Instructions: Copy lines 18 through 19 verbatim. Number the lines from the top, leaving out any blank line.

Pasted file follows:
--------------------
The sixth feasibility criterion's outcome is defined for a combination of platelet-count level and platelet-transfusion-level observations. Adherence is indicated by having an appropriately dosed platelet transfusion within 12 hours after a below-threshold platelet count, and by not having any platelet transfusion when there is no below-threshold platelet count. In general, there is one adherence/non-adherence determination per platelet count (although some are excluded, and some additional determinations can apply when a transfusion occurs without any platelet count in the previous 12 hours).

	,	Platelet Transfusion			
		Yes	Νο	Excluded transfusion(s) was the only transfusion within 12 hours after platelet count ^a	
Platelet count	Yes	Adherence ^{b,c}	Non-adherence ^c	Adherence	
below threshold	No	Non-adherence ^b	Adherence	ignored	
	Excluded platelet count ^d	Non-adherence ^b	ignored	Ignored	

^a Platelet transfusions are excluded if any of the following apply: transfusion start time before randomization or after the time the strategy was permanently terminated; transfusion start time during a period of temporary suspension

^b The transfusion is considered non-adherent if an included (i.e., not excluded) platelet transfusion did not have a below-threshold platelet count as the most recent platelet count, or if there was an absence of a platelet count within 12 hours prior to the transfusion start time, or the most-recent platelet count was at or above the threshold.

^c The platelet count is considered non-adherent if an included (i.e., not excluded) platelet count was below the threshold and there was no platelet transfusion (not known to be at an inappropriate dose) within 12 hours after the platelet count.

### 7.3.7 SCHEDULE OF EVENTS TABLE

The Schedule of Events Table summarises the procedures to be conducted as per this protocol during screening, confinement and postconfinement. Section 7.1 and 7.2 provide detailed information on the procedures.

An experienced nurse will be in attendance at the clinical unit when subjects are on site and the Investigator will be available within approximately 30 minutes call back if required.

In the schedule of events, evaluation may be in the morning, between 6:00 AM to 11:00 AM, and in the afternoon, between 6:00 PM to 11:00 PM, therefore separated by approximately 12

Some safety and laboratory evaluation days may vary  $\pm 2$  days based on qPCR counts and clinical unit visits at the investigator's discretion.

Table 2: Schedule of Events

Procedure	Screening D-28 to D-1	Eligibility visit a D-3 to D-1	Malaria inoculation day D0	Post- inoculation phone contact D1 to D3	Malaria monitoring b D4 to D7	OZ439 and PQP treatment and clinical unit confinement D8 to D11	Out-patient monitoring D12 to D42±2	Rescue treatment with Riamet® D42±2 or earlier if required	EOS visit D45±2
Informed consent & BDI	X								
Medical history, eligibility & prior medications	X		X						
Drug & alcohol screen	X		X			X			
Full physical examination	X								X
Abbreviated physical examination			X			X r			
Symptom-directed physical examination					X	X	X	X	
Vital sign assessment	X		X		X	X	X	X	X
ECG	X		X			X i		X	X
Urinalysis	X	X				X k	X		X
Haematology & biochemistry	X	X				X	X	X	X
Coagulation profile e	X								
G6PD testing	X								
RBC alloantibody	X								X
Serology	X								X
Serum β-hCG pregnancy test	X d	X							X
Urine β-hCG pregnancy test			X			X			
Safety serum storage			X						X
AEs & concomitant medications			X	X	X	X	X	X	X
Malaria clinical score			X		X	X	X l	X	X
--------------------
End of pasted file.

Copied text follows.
Medical history, eligibility & prior medications	X		X						
Drug & alcohol screen	X		X			X			